A study by the NFU has revealed the UK’s poultry producers pay the highest interest rates of all in the agricultural sector due to the volatility currently being experienced.


Influences on borrowing rates were identified as investments in new equipment to meet EU directives such as the broiler welfare directive and the conventional cage-ban, the dramatic jump in cereals prices since 2010, the oversupply of free-range eggs in the UK and Germany moving back into full production after converting to colony cages early.

“These factors have dampened profitability in the short term and led to a sharp reduction in new projects being approved,” said the NFU banking survey on borrowing. “Although significant, these business factors are not the only ones causing the relatively high interest rates in poultry.

“Due to the scale of investment over the past three years, it is likely that many producers opted for fixed-term loans. Producers were keen to take advantage of base rate tracking at 0.5% and probably locked into fixed rates at a premium.”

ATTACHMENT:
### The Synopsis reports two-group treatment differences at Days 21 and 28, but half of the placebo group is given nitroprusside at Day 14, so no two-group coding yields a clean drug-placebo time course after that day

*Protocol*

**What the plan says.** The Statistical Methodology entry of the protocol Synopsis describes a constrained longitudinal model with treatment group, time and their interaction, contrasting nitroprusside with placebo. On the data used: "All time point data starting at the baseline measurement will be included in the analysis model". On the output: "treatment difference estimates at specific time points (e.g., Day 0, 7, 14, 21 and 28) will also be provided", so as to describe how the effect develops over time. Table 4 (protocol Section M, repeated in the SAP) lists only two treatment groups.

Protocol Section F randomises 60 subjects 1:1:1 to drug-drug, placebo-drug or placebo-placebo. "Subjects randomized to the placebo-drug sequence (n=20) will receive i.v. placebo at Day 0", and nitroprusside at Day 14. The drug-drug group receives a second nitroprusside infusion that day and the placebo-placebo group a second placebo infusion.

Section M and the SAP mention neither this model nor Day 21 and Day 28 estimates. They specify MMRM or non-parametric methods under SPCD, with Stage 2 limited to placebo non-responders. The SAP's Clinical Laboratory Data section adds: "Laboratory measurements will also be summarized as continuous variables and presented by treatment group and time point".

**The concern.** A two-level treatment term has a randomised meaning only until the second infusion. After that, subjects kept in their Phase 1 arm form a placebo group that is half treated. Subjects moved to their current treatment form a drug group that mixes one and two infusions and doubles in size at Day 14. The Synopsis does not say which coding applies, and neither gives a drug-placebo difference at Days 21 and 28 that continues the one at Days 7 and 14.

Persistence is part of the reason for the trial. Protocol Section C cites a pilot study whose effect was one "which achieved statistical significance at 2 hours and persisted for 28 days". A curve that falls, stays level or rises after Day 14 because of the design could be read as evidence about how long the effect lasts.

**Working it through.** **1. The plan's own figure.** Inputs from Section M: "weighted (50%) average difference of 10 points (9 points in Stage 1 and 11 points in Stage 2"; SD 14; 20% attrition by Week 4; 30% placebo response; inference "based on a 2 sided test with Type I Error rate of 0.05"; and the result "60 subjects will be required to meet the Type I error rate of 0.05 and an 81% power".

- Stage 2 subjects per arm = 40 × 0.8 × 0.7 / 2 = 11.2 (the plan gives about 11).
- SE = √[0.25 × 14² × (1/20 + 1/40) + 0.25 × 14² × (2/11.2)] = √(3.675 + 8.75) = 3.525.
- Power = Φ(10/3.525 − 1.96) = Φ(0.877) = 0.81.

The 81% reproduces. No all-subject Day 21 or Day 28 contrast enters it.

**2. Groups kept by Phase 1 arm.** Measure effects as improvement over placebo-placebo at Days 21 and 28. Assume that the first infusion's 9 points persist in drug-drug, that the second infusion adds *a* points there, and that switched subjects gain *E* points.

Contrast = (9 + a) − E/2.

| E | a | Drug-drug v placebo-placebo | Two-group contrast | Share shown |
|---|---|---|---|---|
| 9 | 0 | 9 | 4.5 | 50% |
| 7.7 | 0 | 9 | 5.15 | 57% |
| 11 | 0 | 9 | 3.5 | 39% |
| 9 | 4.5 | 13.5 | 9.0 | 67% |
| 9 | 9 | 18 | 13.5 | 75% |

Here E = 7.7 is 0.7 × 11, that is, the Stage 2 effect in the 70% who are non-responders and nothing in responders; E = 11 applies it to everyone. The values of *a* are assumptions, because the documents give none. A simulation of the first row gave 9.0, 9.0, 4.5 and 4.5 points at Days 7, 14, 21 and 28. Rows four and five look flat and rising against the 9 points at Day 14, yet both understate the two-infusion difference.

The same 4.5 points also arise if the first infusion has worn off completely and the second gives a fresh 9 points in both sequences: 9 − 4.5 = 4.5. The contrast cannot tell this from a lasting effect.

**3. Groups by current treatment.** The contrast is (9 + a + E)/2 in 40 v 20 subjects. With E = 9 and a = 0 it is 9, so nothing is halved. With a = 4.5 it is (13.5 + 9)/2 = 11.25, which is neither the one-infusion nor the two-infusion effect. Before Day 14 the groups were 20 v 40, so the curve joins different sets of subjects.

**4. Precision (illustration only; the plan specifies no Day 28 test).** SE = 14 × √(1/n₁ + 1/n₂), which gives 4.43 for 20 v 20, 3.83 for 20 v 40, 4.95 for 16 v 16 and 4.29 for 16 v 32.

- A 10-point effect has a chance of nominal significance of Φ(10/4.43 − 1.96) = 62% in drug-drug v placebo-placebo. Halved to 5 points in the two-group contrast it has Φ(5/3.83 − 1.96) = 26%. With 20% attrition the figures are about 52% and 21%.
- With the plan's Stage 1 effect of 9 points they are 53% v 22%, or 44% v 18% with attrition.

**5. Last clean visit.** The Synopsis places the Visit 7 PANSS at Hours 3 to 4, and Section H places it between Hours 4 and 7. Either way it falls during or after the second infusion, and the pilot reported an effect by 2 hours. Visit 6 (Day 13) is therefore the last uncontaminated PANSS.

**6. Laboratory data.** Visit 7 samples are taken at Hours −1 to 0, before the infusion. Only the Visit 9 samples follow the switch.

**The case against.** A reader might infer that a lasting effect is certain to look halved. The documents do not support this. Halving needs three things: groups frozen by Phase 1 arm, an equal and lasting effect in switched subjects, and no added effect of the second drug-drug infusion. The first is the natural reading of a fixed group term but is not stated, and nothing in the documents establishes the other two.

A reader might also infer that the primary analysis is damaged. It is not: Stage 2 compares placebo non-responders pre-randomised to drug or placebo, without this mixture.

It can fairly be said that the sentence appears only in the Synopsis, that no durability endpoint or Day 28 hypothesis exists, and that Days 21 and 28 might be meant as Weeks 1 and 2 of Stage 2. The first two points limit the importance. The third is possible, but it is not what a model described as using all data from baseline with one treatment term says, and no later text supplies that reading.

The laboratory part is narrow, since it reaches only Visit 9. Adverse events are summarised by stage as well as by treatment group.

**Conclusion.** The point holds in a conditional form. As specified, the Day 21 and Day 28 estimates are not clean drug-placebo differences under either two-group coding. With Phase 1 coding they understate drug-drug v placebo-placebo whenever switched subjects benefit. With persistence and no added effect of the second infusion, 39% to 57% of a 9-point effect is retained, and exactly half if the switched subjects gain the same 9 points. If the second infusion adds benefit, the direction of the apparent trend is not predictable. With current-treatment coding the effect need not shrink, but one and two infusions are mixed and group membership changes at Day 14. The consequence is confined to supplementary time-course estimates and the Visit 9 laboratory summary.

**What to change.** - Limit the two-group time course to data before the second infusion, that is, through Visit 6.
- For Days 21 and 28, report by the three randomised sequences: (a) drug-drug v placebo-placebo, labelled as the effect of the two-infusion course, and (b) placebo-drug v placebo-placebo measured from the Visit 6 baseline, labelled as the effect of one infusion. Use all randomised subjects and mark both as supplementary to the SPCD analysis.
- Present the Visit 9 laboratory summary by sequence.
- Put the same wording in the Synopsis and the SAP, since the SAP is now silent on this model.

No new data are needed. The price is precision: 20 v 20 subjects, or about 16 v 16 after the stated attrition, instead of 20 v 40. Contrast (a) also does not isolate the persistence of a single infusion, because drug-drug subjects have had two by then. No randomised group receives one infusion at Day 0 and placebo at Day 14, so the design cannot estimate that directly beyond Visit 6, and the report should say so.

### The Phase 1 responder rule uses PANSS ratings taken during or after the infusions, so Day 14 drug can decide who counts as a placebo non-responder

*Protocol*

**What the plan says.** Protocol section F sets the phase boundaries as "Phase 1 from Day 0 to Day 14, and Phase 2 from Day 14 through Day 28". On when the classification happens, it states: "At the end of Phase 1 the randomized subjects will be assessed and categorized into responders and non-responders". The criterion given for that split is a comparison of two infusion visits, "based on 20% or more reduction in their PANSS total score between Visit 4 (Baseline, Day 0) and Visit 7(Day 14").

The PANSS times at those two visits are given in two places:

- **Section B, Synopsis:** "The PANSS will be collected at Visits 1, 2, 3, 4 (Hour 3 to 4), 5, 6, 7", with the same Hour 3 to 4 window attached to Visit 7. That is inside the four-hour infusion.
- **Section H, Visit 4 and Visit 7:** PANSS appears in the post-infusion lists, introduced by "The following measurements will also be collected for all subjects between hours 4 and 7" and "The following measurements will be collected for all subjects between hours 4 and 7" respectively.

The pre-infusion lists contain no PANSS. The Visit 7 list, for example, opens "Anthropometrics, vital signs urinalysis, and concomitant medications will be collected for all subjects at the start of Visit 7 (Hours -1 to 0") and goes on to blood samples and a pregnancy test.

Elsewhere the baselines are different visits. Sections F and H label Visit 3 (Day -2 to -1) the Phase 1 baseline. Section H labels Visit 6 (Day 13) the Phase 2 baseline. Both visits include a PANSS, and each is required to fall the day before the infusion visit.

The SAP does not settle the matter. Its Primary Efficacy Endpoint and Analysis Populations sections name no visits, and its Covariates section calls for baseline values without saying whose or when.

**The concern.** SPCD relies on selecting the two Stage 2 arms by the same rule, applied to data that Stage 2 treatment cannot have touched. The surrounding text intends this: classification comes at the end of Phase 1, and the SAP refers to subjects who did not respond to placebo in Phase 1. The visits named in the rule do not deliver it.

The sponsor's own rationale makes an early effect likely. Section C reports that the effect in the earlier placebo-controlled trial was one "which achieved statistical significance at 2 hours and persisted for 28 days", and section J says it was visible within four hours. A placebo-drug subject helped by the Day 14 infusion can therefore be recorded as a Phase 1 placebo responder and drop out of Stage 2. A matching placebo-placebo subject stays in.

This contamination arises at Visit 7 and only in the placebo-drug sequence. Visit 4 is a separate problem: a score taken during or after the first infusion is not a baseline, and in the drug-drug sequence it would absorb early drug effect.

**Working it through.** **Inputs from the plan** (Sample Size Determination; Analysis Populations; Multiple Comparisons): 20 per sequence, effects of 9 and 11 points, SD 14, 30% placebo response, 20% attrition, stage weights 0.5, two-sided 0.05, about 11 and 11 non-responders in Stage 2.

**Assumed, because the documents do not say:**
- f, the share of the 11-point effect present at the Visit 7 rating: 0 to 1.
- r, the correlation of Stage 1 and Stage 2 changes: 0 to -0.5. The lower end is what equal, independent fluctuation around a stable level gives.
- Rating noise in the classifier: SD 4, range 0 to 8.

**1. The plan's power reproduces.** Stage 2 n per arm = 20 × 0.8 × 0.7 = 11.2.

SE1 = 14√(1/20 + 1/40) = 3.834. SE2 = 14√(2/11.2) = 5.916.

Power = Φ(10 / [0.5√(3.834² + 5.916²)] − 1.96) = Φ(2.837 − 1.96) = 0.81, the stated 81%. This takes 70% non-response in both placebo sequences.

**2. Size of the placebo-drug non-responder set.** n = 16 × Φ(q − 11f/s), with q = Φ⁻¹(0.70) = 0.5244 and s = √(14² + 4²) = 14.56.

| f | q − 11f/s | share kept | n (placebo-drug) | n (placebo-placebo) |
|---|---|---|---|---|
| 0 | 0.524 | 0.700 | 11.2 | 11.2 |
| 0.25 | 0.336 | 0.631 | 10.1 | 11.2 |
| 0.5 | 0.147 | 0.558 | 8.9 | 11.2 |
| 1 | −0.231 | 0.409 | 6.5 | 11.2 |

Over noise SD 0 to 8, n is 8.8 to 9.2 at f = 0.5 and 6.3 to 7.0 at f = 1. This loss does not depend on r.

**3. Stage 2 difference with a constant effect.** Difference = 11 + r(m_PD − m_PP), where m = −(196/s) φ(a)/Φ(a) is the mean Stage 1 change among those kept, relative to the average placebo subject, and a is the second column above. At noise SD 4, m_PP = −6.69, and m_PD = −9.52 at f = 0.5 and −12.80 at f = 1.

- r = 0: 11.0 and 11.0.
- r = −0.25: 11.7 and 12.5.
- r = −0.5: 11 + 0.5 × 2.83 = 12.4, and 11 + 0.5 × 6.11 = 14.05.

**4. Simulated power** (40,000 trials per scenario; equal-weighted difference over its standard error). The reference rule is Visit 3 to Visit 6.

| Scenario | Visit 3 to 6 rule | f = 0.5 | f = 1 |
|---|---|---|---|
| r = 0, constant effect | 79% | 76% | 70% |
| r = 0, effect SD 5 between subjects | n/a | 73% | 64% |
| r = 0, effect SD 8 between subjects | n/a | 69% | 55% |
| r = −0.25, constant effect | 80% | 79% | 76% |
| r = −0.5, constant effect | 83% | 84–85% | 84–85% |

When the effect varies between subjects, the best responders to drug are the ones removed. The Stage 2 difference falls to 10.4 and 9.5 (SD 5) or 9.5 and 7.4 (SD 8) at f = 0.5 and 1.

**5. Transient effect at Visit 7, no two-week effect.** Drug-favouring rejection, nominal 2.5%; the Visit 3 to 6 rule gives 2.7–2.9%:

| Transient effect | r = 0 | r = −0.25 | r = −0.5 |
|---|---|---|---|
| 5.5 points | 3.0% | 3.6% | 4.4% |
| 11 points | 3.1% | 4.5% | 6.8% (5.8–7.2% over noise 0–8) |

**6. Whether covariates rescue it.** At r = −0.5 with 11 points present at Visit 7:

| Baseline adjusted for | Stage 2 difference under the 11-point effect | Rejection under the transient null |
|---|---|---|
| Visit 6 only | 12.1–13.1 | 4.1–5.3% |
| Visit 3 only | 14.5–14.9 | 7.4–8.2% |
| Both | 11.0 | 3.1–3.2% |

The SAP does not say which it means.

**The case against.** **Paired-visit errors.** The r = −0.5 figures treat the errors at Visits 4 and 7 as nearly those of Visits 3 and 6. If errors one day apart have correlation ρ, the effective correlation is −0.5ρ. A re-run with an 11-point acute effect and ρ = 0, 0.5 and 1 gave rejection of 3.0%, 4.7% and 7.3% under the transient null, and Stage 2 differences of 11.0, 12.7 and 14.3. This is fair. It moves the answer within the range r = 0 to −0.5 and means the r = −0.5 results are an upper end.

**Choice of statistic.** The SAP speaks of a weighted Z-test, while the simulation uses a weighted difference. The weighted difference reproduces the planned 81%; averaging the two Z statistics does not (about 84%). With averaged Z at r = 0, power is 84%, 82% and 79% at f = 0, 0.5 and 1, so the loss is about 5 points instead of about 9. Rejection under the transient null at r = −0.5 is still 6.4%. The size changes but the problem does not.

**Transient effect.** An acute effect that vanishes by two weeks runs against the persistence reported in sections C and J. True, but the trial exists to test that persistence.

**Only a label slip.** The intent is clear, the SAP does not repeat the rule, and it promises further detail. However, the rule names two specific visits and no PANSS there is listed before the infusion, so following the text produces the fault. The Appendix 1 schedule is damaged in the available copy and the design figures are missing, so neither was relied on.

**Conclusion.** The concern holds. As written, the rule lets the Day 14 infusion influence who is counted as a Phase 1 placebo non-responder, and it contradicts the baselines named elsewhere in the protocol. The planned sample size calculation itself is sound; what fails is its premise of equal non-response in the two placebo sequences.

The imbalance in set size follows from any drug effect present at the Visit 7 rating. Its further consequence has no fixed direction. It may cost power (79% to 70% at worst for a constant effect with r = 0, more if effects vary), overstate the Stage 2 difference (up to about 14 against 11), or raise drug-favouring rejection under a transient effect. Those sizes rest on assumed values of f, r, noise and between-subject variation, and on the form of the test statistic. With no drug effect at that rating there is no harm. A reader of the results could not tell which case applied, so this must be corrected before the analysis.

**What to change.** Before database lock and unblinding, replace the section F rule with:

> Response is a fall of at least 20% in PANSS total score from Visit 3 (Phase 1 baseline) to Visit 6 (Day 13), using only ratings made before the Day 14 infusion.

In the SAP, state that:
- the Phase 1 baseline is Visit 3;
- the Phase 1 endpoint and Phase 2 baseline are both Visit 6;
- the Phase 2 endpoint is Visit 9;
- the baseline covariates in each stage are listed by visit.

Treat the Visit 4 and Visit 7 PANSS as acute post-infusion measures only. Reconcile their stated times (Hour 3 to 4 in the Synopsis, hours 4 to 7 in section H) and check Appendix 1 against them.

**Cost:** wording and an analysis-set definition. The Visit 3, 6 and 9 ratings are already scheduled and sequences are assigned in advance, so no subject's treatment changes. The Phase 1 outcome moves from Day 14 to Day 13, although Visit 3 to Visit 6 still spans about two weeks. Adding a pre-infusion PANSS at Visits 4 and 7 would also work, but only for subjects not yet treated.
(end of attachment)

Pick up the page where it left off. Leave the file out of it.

In the survey of farms, using 2009-10 figures, poultry farmers’ average interest rates were 4.9%, compared with 3.175% for all other sectors of agriculture. The greatest difference was between poultry and lowland grazing, which paid an average interest rate of just 2.8%.


The bad news of higher interest rates for poultry producers can be somewhat offset by an announcement from Lloyds TSB Agriculture, which is ofering a 0.8% discount on loans to the sector. To qualify for the reduced rate, loans must be above £25,500 and up to a maximum of £11m, with no project costing more that £25m in total.

In a statement, Lloyds said the offer was being made because the bank had access to money from the European Investment Bank, which holds funds for small and medium business to invest. “Some egg producers still need to invest in new laying systems if they are to comply with the rules that come into force in 2012 and continue in production, while broiler producers are investing in new facilities that use feed and energy more efficiently,” said agriculture director Gareth Oakley.